Review: Seven Methods of Killing Kylie Jenner (Royal Court)
A wild, loud, and formally ambitious new play by Jasmine Lee-Jones
This new play from writer new Jasmine Lee-Jones is wild, loud, and formally ambitious. Some of the time it was hard to understand what was being said or what was going on, but I rather loved it.
What this work – with its brilliant title – made me realise is how rare it is to see theatre about the things that people are actually experiencing in terms of social media. Here the dialogue and the emotions are triggered by the way in which Kylie Jenner, is described by Forbes in a tweet on the social media platform as "the youngest self-made billionaire ever".
This sends Cleo, a 21 year-old black woman who tweets under the tag @Incongnegro, into a fury and a frenzy of tweets: "YT woman born into rich American family somehow against all odds manages to get rich" and to threaten – on the Twittersphere – the seven different ways of killing her. "Method #5 Death by Immolation." Her tweets and her explanations of them to her best friend Kara, who is both queer (that's how she identifies) and of mixed race form the structure.
The play which was commissioned as part of the Andrea Project, a day of events that commemorates the playwright Andrea Dunbar, is full of her fighting spirit and her sense of listening to life as it is lived. It is powered by fury, by a sense of the voices of young black women not being heard. As it spins and spits its way to its challenge of a conclusion, all kinds of grounds get covered, and the friendship between the two women, the way they have damaged and supported each other in the past, is picked apart.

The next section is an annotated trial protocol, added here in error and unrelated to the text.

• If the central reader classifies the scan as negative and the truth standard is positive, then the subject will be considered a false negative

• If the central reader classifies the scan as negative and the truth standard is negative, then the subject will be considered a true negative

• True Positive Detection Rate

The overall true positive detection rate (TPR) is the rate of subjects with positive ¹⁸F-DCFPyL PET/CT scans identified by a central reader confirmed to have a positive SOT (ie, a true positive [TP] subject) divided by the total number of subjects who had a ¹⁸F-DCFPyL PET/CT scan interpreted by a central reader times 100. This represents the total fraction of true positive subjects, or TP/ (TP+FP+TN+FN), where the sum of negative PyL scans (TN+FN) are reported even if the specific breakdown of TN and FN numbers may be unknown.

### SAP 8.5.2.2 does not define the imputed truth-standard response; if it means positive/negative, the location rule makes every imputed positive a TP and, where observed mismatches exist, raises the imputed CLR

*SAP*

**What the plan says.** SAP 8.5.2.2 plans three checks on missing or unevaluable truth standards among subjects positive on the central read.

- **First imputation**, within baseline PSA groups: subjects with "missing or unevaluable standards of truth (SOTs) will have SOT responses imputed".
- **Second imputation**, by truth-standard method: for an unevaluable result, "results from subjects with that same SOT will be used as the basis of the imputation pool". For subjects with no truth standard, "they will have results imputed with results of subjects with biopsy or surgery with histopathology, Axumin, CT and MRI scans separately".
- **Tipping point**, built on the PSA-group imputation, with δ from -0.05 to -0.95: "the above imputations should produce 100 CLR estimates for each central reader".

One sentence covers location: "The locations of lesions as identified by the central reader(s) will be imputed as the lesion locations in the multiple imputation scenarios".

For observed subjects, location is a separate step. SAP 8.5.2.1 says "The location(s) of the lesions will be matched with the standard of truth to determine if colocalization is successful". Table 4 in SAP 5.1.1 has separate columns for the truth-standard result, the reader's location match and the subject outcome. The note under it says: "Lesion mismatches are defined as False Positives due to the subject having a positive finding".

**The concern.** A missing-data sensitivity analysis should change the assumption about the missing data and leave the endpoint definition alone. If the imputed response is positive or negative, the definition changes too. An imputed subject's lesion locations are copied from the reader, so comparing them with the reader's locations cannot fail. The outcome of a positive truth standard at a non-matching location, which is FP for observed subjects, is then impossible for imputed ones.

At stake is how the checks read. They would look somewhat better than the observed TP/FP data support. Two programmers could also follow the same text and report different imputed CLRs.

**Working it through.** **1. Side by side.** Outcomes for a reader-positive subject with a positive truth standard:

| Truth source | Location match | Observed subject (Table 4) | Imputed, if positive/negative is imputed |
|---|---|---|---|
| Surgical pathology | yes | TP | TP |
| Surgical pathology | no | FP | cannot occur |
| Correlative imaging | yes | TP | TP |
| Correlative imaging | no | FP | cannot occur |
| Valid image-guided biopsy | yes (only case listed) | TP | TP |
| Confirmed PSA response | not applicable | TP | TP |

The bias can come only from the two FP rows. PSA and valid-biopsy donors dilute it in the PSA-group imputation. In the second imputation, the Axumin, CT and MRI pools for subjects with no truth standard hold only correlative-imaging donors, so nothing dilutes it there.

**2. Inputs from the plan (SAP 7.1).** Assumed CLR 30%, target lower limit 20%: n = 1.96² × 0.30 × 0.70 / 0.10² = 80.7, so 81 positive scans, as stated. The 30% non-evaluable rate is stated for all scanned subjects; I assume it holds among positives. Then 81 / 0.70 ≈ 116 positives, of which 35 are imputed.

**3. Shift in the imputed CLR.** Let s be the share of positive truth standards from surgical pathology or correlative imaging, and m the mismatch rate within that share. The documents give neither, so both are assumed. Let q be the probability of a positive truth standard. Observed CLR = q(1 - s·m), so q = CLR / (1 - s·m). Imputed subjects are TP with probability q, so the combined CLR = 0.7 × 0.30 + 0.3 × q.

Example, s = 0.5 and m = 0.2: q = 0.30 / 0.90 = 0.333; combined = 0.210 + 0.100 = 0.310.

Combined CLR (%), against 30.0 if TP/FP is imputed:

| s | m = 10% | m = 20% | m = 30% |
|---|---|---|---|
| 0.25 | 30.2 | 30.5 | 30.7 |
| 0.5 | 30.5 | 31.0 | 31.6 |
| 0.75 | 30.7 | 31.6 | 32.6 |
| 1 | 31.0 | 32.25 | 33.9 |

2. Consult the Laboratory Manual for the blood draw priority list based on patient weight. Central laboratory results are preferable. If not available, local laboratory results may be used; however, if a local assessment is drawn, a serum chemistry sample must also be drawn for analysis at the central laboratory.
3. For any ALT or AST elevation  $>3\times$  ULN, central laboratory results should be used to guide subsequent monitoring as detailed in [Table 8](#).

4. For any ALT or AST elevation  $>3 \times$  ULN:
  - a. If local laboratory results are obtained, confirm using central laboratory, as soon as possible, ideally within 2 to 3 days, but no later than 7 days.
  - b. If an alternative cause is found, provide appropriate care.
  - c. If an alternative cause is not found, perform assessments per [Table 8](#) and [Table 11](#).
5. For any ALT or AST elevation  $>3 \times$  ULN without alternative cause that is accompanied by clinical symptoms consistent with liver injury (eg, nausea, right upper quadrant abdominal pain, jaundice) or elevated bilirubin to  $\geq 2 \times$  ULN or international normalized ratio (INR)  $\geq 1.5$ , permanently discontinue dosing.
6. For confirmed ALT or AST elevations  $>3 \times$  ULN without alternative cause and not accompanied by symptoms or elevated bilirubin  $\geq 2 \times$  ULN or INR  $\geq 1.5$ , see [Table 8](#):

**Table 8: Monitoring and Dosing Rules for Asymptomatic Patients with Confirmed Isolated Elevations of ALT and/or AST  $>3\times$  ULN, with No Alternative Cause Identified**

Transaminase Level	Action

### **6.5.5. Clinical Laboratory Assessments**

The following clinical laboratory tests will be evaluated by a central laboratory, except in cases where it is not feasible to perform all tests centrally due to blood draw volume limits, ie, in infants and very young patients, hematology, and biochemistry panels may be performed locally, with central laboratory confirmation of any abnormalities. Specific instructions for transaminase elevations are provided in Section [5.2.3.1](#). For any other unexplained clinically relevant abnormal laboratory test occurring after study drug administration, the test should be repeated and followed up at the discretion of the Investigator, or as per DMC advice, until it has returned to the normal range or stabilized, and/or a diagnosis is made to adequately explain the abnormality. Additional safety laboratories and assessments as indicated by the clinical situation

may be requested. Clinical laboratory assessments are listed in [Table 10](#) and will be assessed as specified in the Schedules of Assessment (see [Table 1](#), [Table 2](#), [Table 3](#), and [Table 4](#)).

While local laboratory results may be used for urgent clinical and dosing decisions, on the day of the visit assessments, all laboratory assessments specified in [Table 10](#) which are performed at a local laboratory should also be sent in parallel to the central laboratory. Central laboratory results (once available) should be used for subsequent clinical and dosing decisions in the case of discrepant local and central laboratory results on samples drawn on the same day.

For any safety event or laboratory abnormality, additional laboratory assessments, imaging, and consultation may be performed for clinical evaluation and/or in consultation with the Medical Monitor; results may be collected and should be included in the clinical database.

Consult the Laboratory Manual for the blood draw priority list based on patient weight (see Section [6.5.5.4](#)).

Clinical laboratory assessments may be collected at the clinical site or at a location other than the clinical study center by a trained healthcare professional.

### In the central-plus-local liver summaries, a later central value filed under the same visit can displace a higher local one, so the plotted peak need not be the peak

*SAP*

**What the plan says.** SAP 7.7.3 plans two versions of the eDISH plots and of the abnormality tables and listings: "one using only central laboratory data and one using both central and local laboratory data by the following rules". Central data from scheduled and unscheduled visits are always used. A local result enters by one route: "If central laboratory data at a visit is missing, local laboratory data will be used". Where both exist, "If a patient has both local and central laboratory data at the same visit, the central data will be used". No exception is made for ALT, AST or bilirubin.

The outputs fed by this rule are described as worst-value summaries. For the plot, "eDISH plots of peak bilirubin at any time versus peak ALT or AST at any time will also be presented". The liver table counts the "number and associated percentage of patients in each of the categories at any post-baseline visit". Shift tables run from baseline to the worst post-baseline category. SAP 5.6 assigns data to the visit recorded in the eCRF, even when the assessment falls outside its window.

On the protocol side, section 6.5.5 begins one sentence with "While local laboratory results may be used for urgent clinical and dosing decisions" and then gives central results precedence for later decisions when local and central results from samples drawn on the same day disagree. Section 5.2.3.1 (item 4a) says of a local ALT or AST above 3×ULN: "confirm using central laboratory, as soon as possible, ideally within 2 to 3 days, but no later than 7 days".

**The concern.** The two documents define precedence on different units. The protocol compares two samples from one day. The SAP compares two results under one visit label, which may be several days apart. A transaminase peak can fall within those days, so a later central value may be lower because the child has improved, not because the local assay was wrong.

The voices of other black women, betrayed by history, also emerge, in particular the story of Saartjie Baartman, a South African who was exhibited in Europe as a curiosity before she died at the age of 26. Each section is introduced by a poetic passage explaining the method of Kylie's proposed death and why; the Twitter sections have the two actors seem to convulse and take on many voices. The split between what they say on Twitter (where Cleo proposes violent action that she knows she will never carry out) and the complexity and kindness of their own lives is graphically described.
It's a bit messy, and there's a lot to take in, but the show is inspiringly fresh and it is given a firecracker production by Milli Bhatia with a great design of tangled wires by Rajha Shakiry, and impassioned, funny, clever performances by Danielle Vitalis as Cleo and Tia Bannon as Kara. Lee-Jones is definitely one to watch.